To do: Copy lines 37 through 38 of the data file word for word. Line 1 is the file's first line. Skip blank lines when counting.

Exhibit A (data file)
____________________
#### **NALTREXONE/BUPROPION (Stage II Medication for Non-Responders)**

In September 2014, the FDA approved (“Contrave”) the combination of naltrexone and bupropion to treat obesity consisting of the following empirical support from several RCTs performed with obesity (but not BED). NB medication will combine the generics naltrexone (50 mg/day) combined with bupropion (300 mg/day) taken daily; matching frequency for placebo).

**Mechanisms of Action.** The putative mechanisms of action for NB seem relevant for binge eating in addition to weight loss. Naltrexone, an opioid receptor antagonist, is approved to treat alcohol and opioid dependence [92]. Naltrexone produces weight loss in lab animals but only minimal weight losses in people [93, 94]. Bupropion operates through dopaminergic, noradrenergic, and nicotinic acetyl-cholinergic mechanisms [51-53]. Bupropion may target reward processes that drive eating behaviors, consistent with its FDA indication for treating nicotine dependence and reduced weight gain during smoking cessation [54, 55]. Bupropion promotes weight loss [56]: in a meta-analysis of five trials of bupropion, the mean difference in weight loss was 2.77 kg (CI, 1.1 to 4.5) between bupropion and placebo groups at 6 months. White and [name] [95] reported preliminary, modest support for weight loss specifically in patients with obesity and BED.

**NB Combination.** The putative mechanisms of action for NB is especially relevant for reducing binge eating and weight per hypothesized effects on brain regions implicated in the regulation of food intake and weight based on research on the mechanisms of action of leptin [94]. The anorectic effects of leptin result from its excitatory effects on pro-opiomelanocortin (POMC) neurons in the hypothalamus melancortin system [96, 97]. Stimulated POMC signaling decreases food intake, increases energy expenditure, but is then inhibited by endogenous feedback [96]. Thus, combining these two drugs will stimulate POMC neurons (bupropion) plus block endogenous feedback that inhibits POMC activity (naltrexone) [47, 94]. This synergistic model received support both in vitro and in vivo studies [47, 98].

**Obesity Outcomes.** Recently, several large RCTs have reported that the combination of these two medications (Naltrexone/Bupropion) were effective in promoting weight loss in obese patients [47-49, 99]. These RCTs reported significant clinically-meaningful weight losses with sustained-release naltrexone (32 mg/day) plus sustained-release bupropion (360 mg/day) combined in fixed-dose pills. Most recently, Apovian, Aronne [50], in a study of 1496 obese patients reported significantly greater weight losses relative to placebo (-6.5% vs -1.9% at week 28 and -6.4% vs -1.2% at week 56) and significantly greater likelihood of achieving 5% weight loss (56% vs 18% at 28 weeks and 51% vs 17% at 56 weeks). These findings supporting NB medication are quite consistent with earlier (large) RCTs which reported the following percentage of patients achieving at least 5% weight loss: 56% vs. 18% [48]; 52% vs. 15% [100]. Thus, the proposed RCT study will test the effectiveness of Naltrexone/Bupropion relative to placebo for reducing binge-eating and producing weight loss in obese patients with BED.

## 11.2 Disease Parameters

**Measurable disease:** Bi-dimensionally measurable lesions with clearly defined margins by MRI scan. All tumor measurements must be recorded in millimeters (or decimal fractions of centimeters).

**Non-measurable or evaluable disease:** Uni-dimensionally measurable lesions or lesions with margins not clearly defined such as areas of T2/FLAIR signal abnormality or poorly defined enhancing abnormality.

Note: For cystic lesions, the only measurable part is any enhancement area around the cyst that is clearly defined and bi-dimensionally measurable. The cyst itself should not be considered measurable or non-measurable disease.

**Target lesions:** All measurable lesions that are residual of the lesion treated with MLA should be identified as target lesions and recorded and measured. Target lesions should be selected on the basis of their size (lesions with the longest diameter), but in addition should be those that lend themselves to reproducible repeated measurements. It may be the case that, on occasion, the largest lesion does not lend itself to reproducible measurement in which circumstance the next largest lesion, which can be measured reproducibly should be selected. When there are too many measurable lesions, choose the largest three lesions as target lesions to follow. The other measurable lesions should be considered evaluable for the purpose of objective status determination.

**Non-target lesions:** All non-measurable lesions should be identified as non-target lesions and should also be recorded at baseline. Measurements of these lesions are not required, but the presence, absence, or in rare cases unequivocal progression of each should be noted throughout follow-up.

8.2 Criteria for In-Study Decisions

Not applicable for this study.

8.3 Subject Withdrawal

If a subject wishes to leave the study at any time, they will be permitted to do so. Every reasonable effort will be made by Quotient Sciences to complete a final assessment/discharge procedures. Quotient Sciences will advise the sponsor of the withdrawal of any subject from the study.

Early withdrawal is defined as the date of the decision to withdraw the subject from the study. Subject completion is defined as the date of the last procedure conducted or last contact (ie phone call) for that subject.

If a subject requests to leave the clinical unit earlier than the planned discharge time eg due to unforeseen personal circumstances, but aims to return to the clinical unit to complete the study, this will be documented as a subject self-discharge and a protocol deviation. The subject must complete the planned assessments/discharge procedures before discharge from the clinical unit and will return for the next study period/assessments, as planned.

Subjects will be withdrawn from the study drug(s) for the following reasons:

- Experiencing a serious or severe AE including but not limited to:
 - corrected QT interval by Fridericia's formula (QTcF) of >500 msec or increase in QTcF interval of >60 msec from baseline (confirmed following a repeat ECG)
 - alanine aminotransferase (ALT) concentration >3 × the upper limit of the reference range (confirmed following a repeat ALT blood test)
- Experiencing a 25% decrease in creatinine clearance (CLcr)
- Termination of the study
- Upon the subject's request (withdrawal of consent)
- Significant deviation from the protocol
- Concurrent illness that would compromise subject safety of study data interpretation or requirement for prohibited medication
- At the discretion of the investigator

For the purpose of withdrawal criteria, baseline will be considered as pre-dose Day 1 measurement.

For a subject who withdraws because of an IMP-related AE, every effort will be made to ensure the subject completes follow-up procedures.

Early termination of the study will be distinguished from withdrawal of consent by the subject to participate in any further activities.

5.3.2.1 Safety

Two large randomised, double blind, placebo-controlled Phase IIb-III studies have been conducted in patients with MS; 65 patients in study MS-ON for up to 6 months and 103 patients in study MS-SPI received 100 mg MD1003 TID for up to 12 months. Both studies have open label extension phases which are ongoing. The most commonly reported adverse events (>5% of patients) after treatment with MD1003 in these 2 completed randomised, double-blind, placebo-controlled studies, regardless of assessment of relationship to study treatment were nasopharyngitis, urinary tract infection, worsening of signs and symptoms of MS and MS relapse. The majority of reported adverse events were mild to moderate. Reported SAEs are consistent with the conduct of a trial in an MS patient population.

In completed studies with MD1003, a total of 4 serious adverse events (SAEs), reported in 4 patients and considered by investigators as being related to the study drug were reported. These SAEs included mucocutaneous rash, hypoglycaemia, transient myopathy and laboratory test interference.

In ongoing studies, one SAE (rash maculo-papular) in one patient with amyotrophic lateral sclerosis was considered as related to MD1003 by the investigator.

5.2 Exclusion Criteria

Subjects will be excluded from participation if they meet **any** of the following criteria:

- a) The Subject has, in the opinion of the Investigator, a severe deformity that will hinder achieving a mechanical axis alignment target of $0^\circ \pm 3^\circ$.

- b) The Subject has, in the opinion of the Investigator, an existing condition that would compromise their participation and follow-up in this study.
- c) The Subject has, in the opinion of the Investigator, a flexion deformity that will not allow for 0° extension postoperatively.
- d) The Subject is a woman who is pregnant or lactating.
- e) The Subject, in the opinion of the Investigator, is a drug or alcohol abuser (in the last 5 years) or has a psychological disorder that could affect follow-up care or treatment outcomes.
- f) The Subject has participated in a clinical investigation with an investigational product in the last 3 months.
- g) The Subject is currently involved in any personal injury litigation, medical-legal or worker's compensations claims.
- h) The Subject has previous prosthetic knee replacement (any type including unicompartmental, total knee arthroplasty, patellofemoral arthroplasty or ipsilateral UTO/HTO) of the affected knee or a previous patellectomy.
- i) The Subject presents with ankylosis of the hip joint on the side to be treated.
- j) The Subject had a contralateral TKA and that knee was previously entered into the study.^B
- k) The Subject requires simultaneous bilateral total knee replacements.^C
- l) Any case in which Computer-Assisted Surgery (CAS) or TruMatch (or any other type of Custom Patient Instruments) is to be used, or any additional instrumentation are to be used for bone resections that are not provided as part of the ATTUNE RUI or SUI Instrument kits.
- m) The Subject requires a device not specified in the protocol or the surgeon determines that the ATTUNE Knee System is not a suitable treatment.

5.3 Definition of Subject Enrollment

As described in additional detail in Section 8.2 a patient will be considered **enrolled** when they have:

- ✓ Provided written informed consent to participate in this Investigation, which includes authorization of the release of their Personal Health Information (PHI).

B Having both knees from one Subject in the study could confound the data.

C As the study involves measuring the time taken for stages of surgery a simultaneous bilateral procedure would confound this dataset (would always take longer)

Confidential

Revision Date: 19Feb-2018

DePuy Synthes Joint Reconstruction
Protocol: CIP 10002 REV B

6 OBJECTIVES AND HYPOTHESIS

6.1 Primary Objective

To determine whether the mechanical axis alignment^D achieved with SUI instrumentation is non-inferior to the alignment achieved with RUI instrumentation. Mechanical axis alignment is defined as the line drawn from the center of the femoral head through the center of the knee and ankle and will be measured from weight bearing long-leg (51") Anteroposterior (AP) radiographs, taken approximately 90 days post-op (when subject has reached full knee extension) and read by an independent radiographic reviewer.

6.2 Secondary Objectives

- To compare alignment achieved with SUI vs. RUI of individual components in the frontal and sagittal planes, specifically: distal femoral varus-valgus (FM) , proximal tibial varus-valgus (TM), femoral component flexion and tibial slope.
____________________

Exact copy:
- a) The Subject has, in the opinion of the Investigator, a severe deformity that will hinder achieving a mechanical axis alignment target of $0^\circ \pm 3^\circ$.

- b) The Subject has, in the opinion of the Investigator, an existing condition that would compromise their participation and follow-up in this study.